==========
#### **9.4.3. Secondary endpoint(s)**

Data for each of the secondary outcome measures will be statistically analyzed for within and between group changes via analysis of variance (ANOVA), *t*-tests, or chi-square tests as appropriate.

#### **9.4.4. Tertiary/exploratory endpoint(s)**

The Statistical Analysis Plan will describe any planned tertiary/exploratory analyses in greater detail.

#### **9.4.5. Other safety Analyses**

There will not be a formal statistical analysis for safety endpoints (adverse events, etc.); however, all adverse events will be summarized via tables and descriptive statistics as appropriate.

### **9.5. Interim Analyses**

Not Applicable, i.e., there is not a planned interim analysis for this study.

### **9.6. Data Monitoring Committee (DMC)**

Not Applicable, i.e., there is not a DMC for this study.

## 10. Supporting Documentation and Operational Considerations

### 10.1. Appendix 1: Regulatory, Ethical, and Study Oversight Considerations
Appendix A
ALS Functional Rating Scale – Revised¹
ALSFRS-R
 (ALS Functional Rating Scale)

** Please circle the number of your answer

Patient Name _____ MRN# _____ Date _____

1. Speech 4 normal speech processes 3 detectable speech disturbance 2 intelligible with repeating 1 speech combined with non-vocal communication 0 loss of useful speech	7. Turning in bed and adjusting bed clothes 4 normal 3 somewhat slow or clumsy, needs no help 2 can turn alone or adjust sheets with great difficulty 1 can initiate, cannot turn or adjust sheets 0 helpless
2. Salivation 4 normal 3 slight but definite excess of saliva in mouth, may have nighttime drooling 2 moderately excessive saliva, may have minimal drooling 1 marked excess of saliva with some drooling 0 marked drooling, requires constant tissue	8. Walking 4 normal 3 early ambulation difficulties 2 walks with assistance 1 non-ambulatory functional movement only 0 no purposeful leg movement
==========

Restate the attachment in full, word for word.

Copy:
#### **9.4.3. Secondary endpoint(s)**

Data for each of the secondary outcome measures will be statistically analyzed for within and between group changes via analysis of variance (ANOVA), *t*-tests, or chi-square tests as appropriate.

#### **9.4.4. Tertiary/exploratory endpoint(s)**

The Statistical Analysis Plan will describe any planned tertiary/exploratory analyses in greater detail.

#### **9.4.5. Other safety Analyses**

There will not be a formal statistical analysis for safety endpoints (adverse events, etc.); however, all adverse events will be summarized via tables and descriptive statistics as appropriate.

### **9.5. Interim Analyses**

Not Applicable, i.e., there is not a planned interim analysis for this study.

### **9.6. Data Monitoring Committee (DMC)**

Not Applicable, i.e., there is not a DMC for this study.

## 10. Supporting Documentation and Operational Considerations

### 10.1. Appendix 1: Regulatory, Ethical, and Study Oversight Considerations
Appendix A
ALS Functional Rating Scale – Revised¹
ALSFRS-R
 (ALS Functional Rating Scale)

** Please circle the number of your answer

Patient Name _____ MRN# _____ Date _____

1. Speech 4 normal speech processes 3 detectable speech disturbance 2 intelligible with repeating 1 speech combined with non-vocal communication 0 loss of useful speech	7. Turning in bed and adjusting bed clothes 4 normal 3 somewhat slow or clumsy, needs no help 2 can turn alone or adjust sheets with great difficulty 1 can initiate, cannot turn or adjust sheets 0 helpless
2. Salivation 4 normal 3 slight but definite excess of saliva in mouth, may have nighttime drooling 2 moderately excessive saliva, may have minimal drooling 1 marked excess of saliva with some drooling 0 marked drooling, requires constant tissue	8. Walking 4 normal 3 early ambulation difficulties 2 walks with assistance 1 non-ambulatory functional movement only 0 no purposeful leg movement